The original Ku Klux Klan was organized by ex-Confederate elements to oppose the Reconstruction policies of the radical Republican Congress and to maintain "white supremacy." After the Civil War, when local government in the South was weak or nonexistent and there were fears of black outrages and even of an insurrection, informal vigilante organizations or armed patrols were formed in almost all communities. These were linked together in societies, such as the Men of Justice, the Pale Faces, the Constitutional Union Guards, the White Brotherhood, and the Order of the White Rose. The Ku Klux Klan was the best known of these, and in time it absorbed many of the smaller organizations.
It was organized at Pulaski, Tenn., in May, 1866. Its strange disguises, its silent parades, its midnight rides, its mysterious language and commands, were found to be most effective in playing upon fears and superstitions. The riders muffled their horses' feet and covered the horses with white robes. They themselves, dressed in flowing white sheets, their faces covered with white masks, and with skulls at their saddle horns, posed as spirits of the Confederate dead returned from the battlefields. Although the Klan was often able to achieve its aims by terror alone, whippings and lynchings were also used, not only against blacks but also against the so-called carpetbaggers and scalawags.
A general organization of the local Klans was effected in Apr., 1867, at Nashville, Tenn. Gen. N. B. Forrest, the famous Confederate cavalry leader, was made Grand Wizard of the Empire and was assisted by ten Genii. Each state constituted a Realm under a Grand Dragon with eight Hydras as a staff; several counties formed a Dominion controlled by a Grand Titan and six Furies; a county was a Province ruled by a Grand Giant and four Night Hawks; the local Den was governed by a Grand Cyclops with two Night Hawks as aides. The individual members were called Ghouls.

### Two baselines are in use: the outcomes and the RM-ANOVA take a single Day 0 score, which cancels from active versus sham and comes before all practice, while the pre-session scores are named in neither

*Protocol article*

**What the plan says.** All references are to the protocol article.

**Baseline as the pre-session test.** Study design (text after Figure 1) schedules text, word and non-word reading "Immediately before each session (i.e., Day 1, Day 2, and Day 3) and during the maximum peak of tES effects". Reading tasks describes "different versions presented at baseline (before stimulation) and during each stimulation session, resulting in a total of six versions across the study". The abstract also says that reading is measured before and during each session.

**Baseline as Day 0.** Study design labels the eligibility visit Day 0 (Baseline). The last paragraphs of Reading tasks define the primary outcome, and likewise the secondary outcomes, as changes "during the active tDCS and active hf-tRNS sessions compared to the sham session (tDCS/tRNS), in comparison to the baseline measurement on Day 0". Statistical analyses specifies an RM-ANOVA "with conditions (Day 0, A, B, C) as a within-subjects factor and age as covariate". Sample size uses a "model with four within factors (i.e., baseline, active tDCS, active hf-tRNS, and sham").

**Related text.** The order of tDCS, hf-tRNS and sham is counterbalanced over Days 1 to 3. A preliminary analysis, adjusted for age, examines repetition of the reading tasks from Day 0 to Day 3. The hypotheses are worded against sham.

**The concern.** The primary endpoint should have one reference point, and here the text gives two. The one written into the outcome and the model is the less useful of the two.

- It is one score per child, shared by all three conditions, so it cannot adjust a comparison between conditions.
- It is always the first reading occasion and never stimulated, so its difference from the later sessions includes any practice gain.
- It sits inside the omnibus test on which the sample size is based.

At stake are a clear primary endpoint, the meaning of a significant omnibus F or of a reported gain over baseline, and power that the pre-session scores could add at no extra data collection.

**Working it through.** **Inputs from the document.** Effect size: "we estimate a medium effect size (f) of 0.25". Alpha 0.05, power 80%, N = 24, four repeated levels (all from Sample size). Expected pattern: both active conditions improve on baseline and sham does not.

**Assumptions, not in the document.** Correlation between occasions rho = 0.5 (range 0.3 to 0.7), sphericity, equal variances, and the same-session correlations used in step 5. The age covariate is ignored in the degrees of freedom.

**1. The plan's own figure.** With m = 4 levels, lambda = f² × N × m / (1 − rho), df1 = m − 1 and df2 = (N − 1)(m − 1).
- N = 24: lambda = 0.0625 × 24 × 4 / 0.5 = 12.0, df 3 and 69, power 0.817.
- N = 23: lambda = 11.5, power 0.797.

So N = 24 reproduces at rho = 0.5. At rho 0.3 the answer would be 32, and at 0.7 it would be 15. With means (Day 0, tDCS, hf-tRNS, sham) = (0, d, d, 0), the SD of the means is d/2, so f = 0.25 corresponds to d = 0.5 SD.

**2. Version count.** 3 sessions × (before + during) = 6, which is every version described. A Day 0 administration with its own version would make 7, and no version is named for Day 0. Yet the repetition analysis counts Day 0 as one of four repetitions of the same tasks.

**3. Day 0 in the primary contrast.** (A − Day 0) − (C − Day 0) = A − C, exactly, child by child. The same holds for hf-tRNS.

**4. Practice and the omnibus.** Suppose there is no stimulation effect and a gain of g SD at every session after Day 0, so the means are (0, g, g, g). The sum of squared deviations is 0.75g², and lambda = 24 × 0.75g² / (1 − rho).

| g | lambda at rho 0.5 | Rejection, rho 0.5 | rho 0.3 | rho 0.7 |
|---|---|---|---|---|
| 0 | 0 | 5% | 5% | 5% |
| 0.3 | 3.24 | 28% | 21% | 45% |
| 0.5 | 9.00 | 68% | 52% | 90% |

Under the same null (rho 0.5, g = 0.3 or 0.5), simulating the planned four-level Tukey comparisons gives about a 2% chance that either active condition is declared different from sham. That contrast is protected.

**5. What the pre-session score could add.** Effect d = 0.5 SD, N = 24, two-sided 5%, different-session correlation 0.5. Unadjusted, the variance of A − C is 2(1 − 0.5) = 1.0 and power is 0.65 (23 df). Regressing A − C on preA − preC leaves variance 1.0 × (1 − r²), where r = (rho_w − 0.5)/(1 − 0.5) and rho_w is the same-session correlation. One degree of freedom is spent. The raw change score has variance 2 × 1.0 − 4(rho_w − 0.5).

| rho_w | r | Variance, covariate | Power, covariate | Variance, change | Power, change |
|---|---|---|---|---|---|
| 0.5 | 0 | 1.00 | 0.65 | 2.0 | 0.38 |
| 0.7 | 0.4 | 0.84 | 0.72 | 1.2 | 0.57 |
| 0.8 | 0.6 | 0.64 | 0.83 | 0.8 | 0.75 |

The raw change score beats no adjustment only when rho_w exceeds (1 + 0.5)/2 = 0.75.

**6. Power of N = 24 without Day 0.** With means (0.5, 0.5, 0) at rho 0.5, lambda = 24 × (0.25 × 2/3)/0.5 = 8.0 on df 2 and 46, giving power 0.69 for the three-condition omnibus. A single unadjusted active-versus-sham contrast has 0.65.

Control over local Dens was not as complete as this organization would seem to indicate, and reckless and even lawless local leaders sometimes committed acts that the leaders could not countenance. General Forrest, in Jan., 1869, seemingly under some apprehension as to the use of its power, ordered the disbandment of the Klan and resigned as Grand Wizard. Local organizations continued, some of them for many years.
The Klan was particularly effective in systematically keeping black men away from the polls, so that the ex-Confederates gained political control in many states. Congress in 1870 and 1871 passed legislation to combat the Klan (see force bill). The Klan was especially strong in the mountain and Piedmont areas. In the Lower South the Knights of the White Camelia were dominant. That order, founded (1867) in Louisiana, is reputed to have had even more members than the Ku Klux Klan, but its membership was more conservative and its actions less spectacular. It had a similar divisional organization, with headquarters in New Orleans.
The Columbia Electronic Encyclopedia, 6th ed. Copyright © 2012, Columbia University Press. All rights reserved.